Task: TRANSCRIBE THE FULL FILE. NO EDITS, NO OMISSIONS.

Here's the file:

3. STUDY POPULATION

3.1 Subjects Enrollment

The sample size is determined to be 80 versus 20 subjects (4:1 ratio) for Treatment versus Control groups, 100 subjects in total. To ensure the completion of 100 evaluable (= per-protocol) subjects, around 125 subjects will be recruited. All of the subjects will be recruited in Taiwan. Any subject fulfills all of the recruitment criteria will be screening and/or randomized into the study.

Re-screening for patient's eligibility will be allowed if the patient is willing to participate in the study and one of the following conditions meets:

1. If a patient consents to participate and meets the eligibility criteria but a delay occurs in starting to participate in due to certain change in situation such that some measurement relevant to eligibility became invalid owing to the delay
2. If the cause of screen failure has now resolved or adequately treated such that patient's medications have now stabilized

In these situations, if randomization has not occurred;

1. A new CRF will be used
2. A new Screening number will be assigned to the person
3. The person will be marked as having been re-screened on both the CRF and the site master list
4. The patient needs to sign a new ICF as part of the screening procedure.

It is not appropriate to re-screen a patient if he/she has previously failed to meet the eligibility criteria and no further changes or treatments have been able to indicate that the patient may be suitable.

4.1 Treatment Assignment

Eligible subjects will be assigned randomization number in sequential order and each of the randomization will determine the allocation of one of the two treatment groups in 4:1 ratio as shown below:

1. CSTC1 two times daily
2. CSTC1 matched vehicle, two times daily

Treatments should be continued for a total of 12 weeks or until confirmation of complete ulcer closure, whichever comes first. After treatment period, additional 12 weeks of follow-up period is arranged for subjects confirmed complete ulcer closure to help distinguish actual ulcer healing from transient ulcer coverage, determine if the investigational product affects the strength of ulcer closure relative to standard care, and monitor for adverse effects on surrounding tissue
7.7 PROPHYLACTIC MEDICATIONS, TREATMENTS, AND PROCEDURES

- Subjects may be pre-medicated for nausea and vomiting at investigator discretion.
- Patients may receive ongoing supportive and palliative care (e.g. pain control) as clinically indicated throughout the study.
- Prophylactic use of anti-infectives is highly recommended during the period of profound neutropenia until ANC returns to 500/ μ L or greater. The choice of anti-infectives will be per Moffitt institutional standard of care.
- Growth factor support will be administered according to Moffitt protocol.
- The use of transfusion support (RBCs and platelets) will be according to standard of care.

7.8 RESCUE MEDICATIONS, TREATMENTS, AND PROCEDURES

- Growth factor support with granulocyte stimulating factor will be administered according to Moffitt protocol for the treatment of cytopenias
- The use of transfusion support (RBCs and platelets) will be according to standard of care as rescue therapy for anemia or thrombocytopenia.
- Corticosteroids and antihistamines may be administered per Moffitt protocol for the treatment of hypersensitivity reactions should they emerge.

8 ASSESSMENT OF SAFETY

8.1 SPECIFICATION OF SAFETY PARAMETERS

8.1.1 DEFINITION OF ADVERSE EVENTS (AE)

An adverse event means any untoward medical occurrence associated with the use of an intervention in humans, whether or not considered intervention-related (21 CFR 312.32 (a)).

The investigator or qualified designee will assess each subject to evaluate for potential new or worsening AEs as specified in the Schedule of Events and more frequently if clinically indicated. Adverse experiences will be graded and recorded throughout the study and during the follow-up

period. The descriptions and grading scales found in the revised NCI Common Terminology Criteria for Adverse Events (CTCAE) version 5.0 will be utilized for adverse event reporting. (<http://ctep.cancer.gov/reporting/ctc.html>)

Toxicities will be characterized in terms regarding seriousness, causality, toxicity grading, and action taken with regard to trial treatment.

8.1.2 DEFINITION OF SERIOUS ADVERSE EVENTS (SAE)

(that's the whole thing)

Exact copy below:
3. STUDY POPULATION

3.1 Subjects Enrollment

The sample size is determined to be 80 versus 20 subjects (4:1 ratio) for Treatment versus Control groups, 100 subjects in total. To ensure the completion of 100 evaluable (= per-protocol) subjects, around 125 subjects will be recruited. All of the subjects will be recruited in Taiwan. Any subject fulfills all of the recruitment criteria will be screening and/or randomized into the study.

Re-screening for patient's eligibility will be allowed if the patient is willing to participate in the study and one of the following conditions meets:

1. If a patient consents to participate and meets the eligibility criteria but a delay occurs in starting to participate in due to certain change in situation such that some measurement relevant to eligibility became invalid owing to the delay
2. If the cause of screen failure has now resolved or adequately treated such that patient's medications have now stabilized

In these situations, if randomization has not occurred;

1. A new CRF will be used
2. A new Screening number will be assigned to the person
3. The person will be marked as having been re-screened on both the CRF and the site master list
4. The patient needs to sign a new ICF as part of the screening procedure.

It is not appropriate to re-screen a patient if he/she has previously failed to meet the eligibility criteria and no further changes or treatments have been able to indicate that the patient may be suitable.

4.1 Treatment Assignment

Eligible subjects will be assigned randomization number in sequential order and each of the randomization will determine the allocation of one of the two treatment groups in 4:1 ratio as shown below:

1. CSTC1 two times daily
2. CSTC1 matched vehicle, two times daily

Treatments should be continued for a total of 12 weeks or until confirmation of complete ulcer closure, whichever comes first. After treatment period, additional 12 weeks of follow-up period is arranged for subjects confirmed complete ulcer closure to help distinguish actual ulcer healing from transient ulcer coverage, determine if the investigational product affects the strength of ulcer closure relative to standard care, and monitor for adverse effects on surrounding tissue
7.7 PROPHYLACTIC MEDICATIONS, TREATMENTS, AND PROCEDURES

- Subjects may be pre-medicated for nausea and vomiting at investigator discretion.
- Patients may receive ongoing supportive and palliative care (e.g. pain control) as clinically indicated throughout the study.
- Prophylactic use of anti-infectives is highly recommended during the period of profound neutropenia until ANC returns to 500/ μ L or greater. The choice of anti-infectives will be per Moffitt institutional standard of care.
- Growth factor support will be administered according to Moffitt protocol.
- The use of transfusion support (RBCs and platelets) will be according to standard of care.

7.8 RESCUE MEDICATIONS, TREATMENTS, AND PROCEDURES

- Growth factor support with granulocyte stimulating factor will be administered according to Moffitt protocol for the treatment of cytopenias
- The use of transfusion support (RBCs and platelets) will be according to standard of care as rescue therapy for anemia or thrombocytopenia.
- Corticosteroids and antihistamines may be administered per Moffitt protocol for the treatment of hypersensitivity reactions should they emerge.

8 ASSESSMENT OF SAFETY

8.1 SPECIFICATION OF SAFETY PARAMETERS

8.1.1 DEFINITION OF ADVERSE EVENTS (AE)

An adverse event means any untoward medical occurrence associated with the use of an intervention in humans, whether or not considered intervention-related (21 CFR 312.32 (a)).

The investigator or qualified designee will assess each subject to evaluate for potential new or worsening AEs as specified in the Schedule of Events and more frequently if clinically indicated. Adverse experiences will be graded and recorded throughout the study and during the follow-up

period. The descriptions and grading scales found in the revised NCI Common Terminology Criteria for Adverse Events (CTCAE) version 5.0 will be utilized for adverse event reporting. (<http://ctep.cancer.gov/reporting/ctc.html>)

Toxicities will be characterized in terms regarding seriousness, causality, toxicity grading, and action taken with regard to trial treatment.

8.1.2 DEFINITION OF SERIOUS ADVERSE EVENTS (SAE)